If the consumers are aware of the plastic type the silverware is made of and responsibly dispose of them in the appropriate curbside bins for specific plastic, then there is a high chance the cutlery will be recycled. However, the size of these materials is a genuine issue which is why most cities encourage single-use plastic like these to be thrown in the trash instead. 

Why do we need plastic silverware? 

Plastic silverware can be of use if you’re throwing an outdoor party for your friends and family and you don’t want to spend half your day washing dishes. However, there are modern offices where office-sanctioned lunches use tons of plastic cutlery every single day. 

That’s a lot of plastic! Many workplaces give away office-sanctioned lunches to save money, they spend a fraction of their money buying lunch for their workers, in return they’re workers complain less about getting infrequent raises. It seems like a win-win for employees and the employer. The only loser here is the environment.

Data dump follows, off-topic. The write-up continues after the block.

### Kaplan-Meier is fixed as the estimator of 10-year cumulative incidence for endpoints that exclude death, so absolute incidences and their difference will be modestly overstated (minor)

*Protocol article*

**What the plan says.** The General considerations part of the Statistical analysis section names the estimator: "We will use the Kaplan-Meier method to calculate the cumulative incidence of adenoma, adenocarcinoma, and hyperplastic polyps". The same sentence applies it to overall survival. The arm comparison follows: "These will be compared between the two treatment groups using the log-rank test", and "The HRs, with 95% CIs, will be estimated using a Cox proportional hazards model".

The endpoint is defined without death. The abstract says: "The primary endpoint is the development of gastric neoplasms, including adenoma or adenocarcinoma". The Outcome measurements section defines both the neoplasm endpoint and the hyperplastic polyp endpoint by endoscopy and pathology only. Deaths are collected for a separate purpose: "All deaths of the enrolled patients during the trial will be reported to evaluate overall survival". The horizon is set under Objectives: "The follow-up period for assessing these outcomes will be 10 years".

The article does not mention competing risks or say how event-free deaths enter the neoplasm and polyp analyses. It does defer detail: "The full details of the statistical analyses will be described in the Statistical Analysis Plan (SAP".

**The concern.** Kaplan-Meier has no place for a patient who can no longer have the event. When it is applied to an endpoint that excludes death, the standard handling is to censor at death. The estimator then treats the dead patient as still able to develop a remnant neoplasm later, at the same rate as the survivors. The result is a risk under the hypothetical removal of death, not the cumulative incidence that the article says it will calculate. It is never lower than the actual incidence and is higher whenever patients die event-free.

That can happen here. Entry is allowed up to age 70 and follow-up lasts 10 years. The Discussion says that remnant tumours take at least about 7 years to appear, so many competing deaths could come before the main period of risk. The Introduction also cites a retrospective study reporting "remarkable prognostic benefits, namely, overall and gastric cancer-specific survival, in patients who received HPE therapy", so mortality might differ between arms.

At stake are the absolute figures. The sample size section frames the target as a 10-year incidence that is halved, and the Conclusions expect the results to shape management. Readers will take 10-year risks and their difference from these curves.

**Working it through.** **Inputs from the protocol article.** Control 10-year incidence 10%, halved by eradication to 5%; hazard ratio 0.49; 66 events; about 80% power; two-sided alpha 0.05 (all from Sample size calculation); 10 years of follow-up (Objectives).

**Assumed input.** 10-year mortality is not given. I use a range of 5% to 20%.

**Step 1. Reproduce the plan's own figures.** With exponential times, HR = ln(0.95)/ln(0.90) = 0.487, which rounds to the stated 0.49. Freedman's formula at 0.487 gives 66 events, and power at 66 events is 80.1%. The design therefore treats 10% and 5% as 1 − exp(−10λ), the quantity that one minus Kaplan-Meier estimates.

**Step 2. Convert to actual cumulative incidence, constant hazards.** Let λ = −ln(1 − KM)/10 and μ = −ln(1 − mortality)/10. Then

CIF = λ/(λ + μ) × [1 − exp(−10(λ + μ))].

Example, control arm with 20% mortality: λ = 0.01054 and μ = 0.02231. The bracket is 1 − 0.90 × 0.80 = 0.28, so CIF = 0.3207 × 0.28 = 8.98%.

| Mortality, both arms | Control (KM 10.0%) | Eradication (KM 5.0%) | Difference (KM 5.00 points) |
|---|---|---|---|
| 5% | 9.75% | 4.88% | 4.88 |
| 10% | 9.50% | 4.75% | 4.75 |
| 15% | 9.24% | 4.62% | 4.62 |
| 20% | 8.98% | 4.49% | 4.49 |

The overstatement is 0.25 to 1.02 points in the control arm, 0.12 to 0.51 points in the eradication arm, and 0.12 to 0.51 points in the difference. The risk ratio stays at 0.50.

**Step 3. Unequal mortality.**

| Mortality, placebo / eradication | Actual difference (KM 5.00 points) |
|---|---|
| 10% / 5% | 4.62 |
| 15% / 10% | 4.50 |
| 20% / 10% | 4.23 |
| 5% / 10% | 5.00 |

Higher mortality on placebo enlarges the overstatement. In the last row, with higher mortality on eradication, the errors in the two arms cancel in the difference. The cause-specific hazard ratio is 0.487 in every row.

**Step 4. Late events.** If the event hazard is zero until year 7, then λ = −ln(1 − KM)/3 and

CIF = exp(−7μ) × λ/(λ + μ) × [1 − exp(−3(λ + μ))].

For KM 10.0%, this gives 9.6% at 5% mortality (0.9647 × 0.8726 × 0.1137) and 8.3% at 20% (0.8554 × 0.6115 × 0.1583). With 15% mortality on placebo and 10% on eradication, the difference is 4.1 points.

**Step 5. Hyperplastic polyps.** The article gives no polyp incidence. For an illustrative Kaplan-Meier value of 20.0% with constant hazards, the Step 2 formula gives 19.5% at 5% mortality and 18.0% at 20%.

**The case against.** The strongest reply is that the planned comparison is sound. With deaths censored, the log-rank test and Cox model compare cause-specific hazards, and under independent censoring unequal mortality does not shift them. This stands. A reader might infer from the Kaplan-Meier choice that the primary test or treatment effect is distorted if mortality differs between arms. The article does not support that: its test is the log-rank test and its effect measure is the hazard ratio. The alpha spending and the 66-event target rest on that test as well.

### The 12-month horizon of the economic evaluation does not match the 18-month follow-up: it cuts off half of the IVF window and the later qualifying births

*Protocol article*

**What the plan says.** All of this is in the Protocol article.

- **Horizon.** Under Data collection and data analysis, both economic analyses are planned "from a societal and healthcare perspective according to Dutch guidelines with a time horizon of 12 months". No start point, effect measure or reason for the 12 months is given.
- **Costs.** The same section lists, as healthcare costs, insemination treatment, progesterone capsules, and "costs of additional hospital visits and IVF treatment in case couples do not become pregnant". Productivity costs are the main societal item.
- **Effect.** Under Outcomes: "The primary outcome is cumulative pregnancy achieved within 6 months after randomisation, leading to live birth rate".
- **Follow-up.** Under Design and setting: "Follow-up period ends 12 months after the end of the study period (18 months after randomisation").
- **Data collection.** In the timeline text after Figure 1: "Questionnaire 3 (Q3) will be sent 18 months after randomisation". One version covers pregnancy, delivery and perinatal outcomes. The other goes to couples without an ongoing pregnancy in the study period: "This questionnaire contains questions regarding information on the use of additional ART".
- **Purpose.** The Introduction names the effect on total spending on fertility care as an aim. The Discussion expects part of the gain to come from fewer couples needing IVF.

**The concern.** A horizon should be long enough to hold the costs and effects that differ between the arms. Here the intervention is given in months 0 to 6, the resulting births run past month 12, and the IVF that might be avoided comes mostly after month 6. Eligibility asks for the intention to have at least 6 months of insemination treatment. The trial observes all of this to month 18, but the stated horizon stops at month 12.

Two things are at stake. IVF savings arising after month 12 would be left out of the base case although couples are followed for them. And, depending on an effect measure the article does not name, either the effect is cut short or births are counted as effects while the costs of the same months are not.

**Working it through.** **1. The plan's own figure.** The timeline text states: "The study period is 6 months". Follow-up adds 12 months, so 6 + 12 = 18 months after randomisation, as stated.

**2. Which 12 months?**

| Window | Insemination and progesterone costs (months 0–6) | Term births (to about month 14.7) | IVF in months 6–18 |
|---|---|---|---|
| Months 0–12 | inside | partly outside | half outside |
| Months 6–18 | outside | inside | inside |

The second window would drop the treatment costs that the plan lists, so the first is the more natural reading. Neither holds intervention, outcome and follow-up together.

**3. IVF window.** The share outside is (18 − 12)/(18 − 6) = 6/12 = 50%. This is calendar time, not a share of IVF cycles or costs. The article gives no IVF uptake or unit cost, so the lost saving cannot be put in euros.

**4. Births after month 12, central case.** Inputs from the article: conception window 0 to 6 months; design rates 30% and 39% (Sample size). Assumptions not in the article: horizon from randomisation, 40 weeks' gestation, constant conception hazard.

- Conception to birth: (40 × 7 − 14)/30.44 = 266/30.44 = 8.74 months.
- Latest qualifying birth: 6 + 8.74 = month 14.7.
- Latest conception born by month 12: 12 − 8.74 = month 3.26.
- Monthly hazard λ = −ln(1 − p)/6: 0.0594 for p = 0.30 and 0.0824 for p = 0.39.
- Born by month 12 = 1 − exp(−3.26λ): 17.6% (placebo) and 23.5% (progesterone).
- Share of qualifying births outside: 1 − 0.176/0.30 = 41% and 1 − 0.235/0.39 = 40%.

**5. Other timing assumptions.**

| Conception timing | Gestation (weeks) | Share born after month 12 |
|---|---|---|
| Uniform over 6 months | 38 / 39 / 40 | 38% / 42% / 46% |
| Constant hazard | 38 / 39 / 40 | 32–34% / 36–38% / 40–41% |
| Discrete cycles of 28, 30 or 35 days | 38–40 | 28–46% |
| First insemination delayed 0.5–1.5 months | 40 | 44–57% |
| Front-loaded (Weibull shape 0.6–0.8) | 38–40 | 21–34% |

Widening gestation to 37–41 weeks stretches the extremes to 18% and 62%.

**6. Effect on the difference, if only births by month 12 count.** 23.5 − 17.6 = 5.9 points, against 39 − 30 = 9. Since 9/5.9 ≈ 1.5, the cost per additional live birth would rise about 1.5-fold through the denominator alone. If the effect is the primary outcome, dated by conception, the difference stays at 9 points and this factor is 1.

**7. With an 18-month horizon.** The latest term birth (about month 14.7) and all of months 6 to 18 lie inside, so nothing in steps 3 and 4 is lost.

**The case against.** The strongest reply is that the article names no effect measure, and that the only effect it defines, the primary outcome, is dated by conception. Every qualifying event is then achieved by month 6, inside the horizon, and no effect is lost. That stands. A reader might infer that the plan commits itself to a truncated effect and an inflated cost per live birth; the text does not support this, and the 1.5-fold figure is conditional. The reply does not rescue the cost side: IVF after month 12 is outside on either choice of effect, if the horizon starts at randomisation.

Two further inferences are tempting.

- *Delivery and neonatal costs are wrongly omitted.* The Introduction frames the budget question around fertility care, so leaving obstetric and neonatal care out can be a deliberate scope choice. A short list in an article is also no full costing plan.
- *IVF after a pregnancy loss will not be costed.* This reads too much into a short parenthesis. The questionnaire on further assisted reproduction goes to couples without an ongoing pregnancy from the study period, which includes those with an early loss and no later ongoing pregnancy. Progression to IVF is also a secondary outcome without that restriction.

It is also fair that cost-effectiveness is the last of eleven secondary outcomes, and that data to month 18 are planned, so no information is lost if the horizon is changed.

All that disposable waste surely piles up and ends up one way or another into the great Pacific garbage patch. Some may turn up in a lesser-known local aquatic garbage patch or a landfill. 

Restaurants provide plastic cutlery with home delivery. Why would anyone need them in their own home? Is convenience that important to us? 

How to reduce plastic silverware use:

Carrying a set of reusable utensils along with us wherever we go reduces the use of single-use plastic drastically. In the United States, 40 billion plastic silverware are thrown into landfills every year. That is an unimaginable amount of plastic waste which can easily be bypassed if we are more mindful of our consumption habits.